Tibetan and Himalayan Library - THL

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An Introduction to Drepung’s Colleges
by Georges Dreyfus
April 2, 2006
Section 4 of 5

The Tantric Monastic College (Ngakpa Dratsangsngags pa grwa tshang)

The Tantric Monastic College is the only tantric institution at Drepung’Bras spungs. It is also the smallest among the four colleges, a function of the goal of Drepung’Bras spungs as a scholastic center focused on the study great exoteric texts of the Indian Buddhist tradition. This scholastic focus has differentiated Drepung’Bras spungs from its sister institution GandenDga’ ldan, which was founded by TsongkhapaTsong kha pa as a monastery that combined the study and practice of both exoteric and esoteric aspects of the tradition. Hence, GandenDga’ ldan and its two colleges have been described as monasteries uniting sūtras and tantras (dongak züngdrelgyi dratsangmdo sngags zung ’brel gyi grwa tshang), a description that does not apply to the main colleges of Drepung’Bras spungs, which continue to follow the tradition started by the monastery’s founder.

Jamyang Chöjé’Jam dbyangs chos rje’s view was that monks should train for a prolonged time in the purely exoteric tradition before entering the secret tantric domain reserved to elite practitioners. Jamyang Chöjé’Jam dbyangs chos rje himself showed the example, focusing on the exoteric aspects of the tradition in his writings and teachings. He refused his students’ repeated entreaties to write or teach about tantras, arguing that such a task was for people much braver than himself (a likely pique at his great rival KhedrupMkhas grub whose tantric writings were quite extensive). In accordance with their founder’s wish, most monks at Drepung’Bras spungs entered tantric practice only after achieving proficiency in the exoteric tradition. In the first years of their careers, young monks were not allowed to take tantric empowerments or even to keep tantric ritual texts in their rooms, a privilege reserved to monks who had reached seniority in the scholastic curriculum. The scholastic focus of Drepung’Bras spungs did not necessarily imply that all the monks from these colleges, or even a majority of them, engaged in exoteric studies, for the monastic population was rather heteroclite. Most monks considered that joining the monastery and engaging in the appropriate rituals was meritorious enough. There was no need to bother with long and arduous studies. Still, the colleges themselves were devoted to the study of the exoteric curriculum. Hence, they were described as philosophical monastic colleges, in opposition to the Tantric Monastic College.

The foundation of the Tantric Monastic College goes back to the creation of Drepung’Bras spungs in 1416. With the support of the powerful NedongNe’u dong family, Jamyang Chöjé’Jam dbyangs chos rje conceived of his monastery as a fairly large project that included a tantric temple (ngakkhangsngags khang). Hence, contrary to the other colleges, which were created later, the Tantric Monastic College was part of the original plan, though it may at first not have been conceived as a separate college. The tantric temple was built above the Main Assembly Hall, a site where a temple is said to have already existed. This original temple is at times described as a red house, perhaps a sign that it might have been devoted to the tantric deity Yamāntaka. In some parts of the temple the Tantric Monastic College one can still see double walls, perhaps a sign that the walls of an earlier building were included in a later construction.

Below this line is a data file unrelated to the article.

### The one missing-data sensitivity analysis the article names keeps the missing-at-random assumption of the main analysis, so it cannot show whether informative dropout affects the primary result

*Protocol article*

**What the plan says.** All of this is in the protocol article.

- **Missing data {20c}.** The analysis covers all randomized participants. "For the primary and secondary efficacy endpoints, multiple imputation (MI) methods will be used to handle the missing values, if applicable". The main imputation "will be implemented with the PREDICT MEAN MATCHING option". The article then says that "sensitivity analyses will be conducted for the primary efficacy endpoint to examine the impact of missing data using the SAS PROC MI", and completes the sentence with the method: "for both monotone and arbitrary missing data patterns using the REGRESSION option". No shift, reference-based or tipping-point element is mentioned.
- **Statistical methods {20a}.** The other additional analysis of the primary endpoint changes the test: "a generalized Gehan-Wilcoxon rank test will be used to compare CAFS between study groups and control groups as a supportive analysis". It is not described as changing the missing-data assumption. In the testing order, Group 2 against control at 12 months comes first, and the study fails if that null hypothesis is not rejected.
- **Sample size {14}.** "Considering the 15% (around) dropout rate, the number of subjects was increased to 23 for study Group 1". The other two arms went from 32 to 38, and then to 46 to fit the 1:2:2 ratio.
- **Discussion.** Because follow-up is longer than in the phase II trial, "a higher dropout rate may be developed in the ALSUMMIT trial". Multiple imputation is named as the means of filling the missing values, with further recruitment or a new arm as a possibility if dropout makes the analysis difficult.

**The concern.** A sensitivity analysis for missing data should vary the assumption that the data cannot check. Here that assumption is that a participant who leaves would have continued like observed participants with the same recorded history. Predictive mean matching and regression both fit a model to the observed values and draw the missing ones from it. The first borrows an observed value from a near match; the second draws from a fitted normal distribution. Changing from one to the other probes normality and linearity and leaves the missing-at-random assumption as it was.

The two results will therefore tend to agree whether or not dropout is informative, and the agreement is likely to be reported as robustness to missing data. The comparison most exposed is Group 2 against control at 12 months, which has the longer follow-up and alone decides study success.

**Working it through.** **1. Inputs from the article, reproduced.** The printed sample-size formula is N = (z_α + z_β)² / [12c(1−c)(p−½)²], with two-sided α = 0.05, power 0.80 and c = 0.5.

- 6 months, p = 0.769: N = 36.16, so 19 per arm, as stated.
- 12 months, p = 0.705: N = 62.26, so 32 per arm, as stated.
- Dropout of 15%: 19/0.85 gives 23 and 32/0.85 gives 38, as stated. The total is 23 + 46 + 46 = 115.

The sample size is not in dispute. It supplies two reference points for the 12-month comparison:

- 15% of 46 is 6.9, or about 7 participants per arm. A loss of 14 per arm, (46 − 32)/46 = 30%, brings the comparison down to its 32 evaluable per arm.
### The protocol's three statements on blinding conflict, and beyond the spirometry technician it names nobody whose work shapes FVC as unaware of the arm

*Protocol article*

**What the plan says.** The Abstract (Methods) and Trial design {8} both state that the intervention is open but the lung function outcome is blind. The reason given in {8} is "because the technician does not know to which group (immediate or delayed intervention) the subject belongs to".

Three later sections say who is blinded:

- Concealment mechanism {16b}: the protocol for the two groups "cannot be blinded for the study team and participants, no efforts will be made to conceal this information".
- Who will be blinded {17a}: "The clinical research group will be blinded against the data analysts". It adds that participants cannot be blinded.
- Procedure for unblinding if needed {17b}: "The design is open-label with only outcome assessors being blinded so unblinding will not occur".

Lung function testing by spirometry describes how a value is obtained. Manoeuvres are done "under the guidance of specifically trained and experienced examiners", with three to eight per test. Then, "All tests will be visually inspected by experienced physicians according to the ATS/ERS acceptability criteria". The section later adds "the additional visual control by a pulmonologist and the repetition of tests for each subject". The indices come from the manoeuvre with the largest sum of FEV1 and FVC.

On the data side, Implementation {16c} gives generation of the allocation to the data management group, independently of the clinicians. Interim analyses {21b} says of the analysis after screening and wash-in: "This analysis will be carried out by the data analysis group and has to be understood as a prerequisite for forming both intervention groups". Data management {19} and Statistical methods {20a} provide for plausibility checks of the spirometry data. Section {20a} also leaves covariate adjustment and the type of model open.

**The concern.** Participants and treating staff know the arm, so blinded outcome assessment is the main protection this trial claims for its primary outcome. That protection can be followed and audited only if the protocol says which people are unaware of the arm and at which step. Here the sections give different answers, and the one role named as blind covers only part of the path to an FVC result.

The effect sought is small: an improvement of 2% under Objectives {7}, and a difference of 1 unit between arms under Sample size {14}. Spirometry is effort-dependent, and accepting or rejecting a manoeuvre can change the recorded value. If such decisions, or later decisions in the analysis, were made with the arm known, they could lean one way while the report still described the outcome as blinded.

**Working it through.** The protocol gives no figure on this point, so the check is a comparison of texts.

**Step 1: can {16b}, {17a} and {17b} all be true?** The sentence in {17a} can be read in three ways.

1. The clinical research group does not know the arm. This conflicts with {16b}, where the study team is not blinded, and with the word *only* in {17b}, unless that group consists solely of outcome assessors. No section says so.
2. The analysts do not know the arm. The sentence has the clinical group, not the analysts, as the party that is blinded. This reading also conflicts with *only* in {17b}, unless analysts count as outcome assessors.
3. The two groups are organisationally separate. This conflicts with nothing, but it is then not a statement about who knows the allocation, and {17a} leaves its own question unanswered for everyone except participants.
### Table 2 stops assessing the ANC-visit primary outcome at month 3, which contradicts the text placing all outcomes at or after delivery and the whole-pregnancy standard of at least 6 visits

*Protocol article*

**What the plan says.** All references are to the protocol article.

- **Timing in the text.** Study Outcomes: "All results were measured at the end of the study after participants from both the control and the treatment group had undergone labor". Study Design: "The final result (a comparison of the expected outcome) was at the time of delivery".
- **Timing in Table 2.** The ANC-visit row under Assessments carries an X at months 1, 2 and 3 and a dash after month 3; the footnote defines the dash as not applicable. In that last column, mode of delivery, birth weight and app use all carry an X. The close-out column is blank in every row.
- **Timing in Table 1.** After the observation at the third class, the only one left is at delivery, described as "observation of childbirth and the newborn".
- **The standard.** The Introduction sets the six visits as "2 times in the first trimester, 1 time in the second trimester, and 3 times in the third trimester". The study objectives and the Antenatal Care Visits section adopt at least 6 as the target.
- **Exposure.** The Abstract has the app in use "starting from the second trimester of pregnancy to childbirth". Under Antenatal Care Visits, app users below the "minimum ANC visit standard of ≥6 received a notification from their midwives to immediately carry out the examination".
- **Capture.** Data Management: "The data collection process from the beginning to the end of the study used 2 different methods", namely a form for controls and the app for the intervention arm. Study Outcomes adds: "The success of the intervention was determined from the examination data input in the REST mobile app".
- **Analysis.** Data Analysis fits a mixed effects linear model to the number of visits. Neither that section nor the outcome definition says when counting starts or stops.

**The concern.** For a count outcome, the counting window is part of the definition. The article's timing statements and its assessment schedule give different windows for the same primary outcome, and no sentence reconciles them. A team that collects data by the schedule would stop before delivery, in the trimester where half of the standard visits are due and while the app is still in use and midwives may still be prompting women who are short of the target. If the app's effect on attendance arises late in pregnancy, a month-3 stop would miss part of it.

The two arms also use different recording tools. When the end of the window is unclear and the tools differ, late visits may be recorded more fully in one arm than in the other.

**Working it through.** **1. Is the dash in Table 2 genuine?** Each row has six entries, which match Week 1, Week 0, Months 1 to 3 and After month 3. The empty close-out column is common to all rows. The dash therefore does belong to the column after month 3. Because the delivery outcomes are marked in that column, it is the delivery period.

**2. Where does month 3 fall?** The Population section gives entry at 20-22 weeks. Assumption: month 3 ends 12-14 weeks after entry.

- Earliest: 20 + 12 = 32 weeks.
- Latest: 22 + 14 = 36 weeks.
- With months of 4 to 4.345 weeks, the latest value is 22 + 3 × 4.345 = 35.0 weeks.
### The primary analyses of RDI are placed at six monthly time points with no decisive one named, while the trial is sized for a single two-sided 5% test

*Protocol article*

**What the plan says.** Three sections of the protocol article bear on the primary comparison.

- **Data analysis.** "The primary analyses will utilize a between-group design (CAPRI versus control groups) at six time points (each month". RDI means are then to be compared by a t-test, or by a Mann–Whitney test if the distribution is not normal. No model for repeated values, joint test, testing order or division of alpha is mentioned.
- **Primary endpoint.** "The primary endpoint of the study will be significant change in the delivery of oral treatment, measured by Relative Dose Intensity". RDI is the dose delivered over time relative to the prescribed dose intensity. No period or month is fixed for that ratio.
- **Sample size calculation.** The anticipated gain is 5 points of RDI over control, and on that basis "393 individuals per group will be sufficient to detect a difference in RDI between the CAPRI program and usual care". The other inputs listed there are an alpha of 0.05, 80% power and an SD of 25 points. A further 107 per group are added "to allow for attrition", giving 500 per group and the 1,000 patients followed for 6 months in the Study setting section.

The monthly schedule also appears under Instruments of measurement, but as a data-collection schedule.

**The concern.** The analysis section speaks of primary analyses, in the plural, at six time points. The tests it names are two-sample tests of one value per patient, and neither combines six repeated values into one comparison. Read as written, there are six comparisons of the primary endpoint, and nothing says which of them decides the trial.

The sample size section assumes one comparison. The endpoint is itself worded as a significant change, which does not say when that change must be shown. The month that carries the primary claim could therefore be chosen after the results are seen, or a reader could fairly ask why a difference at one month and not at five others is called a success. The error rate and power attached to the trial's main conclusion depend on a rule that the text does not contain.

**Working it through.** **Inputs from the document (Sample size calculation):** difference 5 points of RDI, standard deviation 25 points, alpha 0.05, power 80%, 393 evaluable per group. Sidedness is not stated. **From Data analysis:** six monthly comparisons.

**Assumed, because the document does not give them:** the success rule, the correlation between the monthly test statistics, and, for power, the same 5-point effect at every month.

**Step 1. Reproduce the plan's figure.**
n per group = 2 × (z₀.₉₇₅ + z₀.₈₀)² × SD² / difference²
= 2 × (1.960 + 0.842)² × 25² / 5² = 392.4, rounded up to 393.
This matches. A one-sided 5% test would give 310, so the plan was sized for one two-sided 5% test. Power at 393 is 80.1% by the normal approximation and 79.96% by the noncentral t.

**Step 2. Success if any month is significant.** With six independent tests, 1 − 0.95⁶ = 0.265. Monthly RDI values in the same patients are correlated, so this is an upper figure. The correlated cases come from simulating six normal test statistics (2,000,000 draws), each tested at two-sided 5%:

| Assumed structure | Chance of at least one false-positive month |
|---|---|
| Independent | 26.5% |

Because the tantric temple was part of the original plan of the monastery, its precise starting point is hard to pin down. Desi Sanggyé GyatsoSde srid sangs rgyas rgya mtsho, our main source for the early history of Drepung’Bras spungs, provides a list of twenty-one abbots up to the year 1680 starting with Gyeltsen TsültrimRgyal mtshan tshul khrims. Other sources, however, present Mönlam PelwaSmon lam dpal ba (1414-1491 CE), Jamyang Chöjé’Jam dbyangs chos rje’s direct disciple, as the founder of the college. It is not sure where this difference comes from and what is its significance, but it may be that Mönlam PelwaSmon lam dpal ba was the first leader of a not yet officially formed Tantric Monastic College and Gyeltsen TsültrimRgyal mtshan tshul khrims its first official abbot.

Jamyang Chöjé’Jam dbyangs chos rje’s original plan was to create a large institution where monks would study and practice the esoteric tradition only after completing their scholastic studies and receiving their spiritual teacher degrees. But this plan did not quite work as its author intended, for in 1433 Sherap SenggéShes rab seng ge (1383-1445 CE) founded the Tantric Monastery of Lower Lhasa, followed shortly after by the Tantric Monastery of Upper Lhasa. In short order these two monasteries became quite prestigious and attracted the scholars from Drepung’Bras spungs, who ceased to attend the Tantric Monastic College at Drepung’Bras spungs. As a result, the Tantric Monastic College became quite small, a fact that seems to have create repeated problems throughout its history. In 1953, for example, its population fell to a dangerously low level. The Drepung authorities decided to increase the population of the college by conscripting from neighbor districts a hundred monks. With this infusion of new blood, the college reached the level of 325 monks, which was small by Drepung’Bras spungs’s standards but allowed the college to maintain the full range of its activities. Because of its size, the college never adopted the regional house system of the larger two colleges, but placed its monks in their various regional houses. Monks from the Tantric Monastic College seem to have been free to select their house, but they tended to choose one of the three great regional houses at Drepung’Bras spungs, SamloBsam blo, HardongHar gdong and TsaTsha.